Pascal Michon

Gilles Deleuze & Felix Guattari and the Rhuthmoi of Politics and Economics – Part 4

Article publié le 29 December 2020

Pour citer cet article : Pascal Michon , « Gilles Deleuze & Felix Guattari and the Rhuthmoi of Politics and Economics – Part 4  », Rhuthmos, 29 December 2020 [en ligne].
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The Transformations of Capitalism and the Nation-State in the 20th Century

Politics, Deleuze and Guattari emphasized, is based on “experimentation, groping in the dark, injection, withdrawal, advances, retreats.” It basically deals with a form of struggle similar to that existing in science between “intuitionism,” “problematic conception of science,” “working in the undecidable and the fugitive,” on the one hand, and “axiomatics,” “theorematic conception of geometry,” “reordering that prevents decoded semiotic flows [...] from escaping in all directions,” on the other hand. In other words, emancipating politics must fight, with the same kind of intuitionistic and problematic tools, the “axiomatic of capitalism” (p. 461).

Capitalism can be indeed compared to normal science. As the latter, it is based on a certain number of “axioms” that “constitute the semiological form of Capital and that enter as component parts into assemblages of production, circulation, and consumption.”

The axioms of capitalism are obviously not theoretical propositions, or ideological formulas, but operative statements that constitute the semiological form of Capital and that enter as component parts into assemblages of production, circulation, and consumption. The axioms are primary statements, which do not derive from or depend upon another statement. (A Thousand Plateaus, 1980, trans. B. Massumi, 1987, p. 461)

As normal science faced with “undecidable proposition,” necessarily higher powers that it cannot master” and “lines of flight that are so frequent in mathematics” (p. 461), capitalism has frequently added new “axioms” to stabilize a naturally unstable system based on deterritorialization of territories and decoding of peoples. These axioms were the new forms of organization, or better yet, the new ways of flowing, that were implemented in the 20th century in order to adjust the capitalist system to a succession of gigantic challenges such as the Russian Revolution, the world depression, and WW2.

There is a tendency within capitalism continually to add more axioms. After the end of World War I, the joint influence of the world depression and the Russian Revolution forced capitalism to multiply its axioms, to invent new ones dealing with the working class, employment, union organization, social institutions, the role of the State, the foreign and domestic markets. Keynesian economics and the New Deal were axiom laboratories. Examples of the creation of new axioms after the Second World War: the Marshall Plan, forms of assistance and lending, transformations in the monetary system. (A Thousand Plateaus, 1980, trans. B. Massumi, 1987, p. 462)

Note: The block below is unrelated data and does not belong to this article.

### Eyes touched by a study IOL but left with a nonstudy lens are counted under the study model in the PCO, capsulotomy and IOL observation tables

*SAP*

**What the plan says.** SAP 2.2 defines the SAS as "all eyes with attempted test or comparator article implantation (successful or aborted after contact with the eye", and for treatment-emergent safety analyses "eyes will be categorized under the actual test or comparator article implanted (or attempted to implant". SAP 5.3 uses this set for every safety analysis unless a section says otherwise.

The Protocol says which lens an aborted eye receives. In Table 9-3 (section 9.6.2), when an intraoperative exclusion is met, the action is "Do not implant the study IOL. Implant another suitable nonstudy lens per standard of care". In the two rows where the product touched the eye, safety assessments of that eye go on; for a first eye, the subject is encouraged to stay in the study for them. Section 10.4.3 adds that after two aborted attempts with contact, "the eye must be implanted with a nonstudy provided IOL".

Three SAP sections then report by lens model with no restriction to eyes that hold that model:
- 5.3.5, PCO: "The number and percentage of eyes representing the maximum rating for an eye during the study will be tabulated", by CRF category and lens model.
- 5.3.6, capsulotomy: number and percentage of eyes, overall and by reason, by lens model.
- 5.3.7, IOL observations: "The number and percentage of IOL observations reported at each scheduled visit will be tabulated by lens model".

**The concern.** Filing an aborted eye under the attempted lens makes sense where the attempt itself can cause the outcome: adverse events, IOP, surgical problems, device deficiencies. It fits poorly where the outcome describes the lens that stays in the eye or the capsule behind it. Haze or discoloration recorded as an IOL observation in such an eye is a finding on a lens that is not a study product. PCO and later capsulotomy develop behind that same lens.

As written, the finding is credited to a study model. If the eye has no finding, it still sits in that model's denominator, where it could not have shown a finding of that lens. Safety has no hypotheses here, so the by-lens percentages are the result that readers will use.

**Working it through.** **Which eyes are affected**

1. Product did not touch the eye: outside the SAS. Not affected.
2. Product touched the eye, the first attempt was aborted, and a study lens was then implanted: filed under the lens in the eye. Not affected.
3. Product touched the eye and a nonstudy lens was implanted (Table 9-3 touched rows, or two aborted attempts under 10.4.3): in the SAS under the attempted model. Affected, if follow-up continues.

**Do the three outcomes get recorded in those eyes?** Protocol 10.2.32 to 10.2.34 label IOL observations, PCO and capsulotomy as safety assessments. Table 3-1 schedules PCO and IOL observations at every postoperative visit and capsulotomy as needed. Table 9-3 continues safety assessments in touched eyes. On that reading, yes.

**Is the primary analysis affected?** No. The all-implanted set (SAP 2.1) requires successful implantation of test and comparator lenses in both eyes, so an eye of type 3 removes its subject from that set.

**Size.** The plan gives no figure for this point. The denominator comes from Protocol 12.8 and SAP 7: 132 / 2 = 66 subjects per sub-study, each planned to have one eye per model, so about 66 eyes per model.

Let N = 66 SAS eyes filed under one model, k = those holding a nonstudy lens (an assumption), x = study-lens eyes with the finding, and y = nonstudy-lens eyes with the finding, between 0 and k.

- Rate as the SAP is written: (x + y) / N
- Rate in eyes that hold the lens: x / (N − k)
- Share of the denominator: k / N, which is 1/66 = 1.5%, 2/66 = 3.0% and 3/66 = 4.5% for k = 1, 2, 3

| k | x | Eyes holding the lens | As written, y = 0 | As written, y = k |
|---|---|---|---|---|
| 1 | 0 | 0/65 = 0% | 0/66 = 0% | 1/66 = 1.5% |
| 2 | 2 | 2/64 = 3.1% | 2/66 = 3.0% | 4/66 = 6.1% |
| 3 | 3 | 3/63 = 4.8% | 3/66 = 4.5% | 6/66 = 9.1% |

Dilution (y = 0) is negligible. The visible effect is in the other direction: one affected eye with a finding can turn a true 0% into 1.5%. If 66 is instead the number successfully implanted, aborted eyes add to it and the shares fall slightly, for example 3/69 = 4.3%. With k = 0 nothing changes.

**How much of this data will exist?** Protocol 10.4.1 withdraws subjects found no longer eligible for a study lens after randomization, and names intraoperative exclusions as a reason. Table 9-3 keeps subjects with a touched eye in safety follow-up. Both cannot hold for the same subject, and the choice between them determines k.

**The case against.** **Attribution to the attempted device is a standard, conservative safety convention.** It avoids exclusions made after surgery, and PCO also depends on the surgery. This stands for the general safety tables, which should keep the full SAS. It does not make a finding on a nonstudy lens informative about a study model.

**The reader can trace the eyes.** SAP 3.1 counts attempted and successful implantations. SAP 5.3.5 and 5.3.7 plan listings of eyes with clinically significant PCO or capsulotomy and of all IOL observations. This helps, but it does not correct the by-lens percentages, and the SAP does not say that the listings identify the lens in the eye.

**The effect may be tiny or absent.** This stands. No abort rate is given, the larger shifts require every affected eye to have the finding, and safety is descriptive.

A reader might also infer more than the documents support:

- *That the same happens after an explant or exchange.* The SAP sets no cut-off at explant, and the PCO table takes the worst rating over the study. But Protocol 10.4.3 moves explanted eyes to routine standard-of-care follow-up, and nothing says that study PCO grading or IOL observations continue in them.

But just like in science, these successive reorganizations of the system according new “axioms” or new fundamental rules have never been able to definitely stabilize it. Therefore, “nothing is played out in advance.”

It is the real characteristics of axiomatics that lead us to say that capitalism and present-day politics are an axiomatic in the literal sense. But it is precisely for this reason that nothing is played out in advance. (A Thousand Plateaus, 1980, trans. B. Massumi, 1987, p. 461)

Social democracy was “defined by this tendency to add, invent axioms.” By multiplying “directing axioms,” it was a “manner” to “master the flows” of capitalism.

A very general pole of the State, “social democracy,” can be defined by this tendency to add, invent axioms in relation to spheres of investment and sources of profit: the question is not that of freedom and constraint, nor of centralism and decentralization, but of the manner in which one masters the flows. In this case, they are mastered by the multiplication of directing axioms. (A Thousand Plateaus, 1980, trans. B. Massumi, 1987, p. 462)

But Deleuze and Guattari, based on the experiments made in the 1970s in Chile and Brazil, suggested to add a second pole. On the opposite side, there was “a tendency to withdraw, subtract axioms.” In analyzing this second tendency, they used confusingly the term “totalitarianism” for recent military dictatorships—while describing, rightly this time, fascist and Nazi States as equally “collapsing the domestic market and reducing the number of axioms,” but choosing autarky instead of promoting “the foreign sector” and appealing to “foreign sources of capital” as in more recent authoritarian regimes (pp. 462-463). Furthermore, they did not realize that the same kind of “totalitarian” “subtracting” policy would soon be adopted by democratic countries such as the USA or the Western European countries. However, they partly identified the trend that would soon be called Neoliberalism and for which the Chilean and Brazilian experiments appear now to have been mere militarized precursors applied to developing countries.

The opposite tendency is no less a part of capitalism: the tendency to withdraw, subtract axioms. One falls back on a very small number of axioms regulating the dominant flows, while the other flows are given a derivative, consequential status. [...] The “totalitarianism” pole of the State incarnates this tendency to restrict the number of axioms, and operates by the exclusive promotion of the foreign sector: the appeal to foreign sources of capital, the rise of industries aimed at the exportation of foodstuffs or raw materials, the collapse of the domestic market. The totalitarian State is not a maximum State but rather, following Virilio’s formulation, the minimum State of anarcho-capitalism (cf. Chile). (A Thousand Plateaus, 1980, trans. B. Massumi, 1987, p. 462)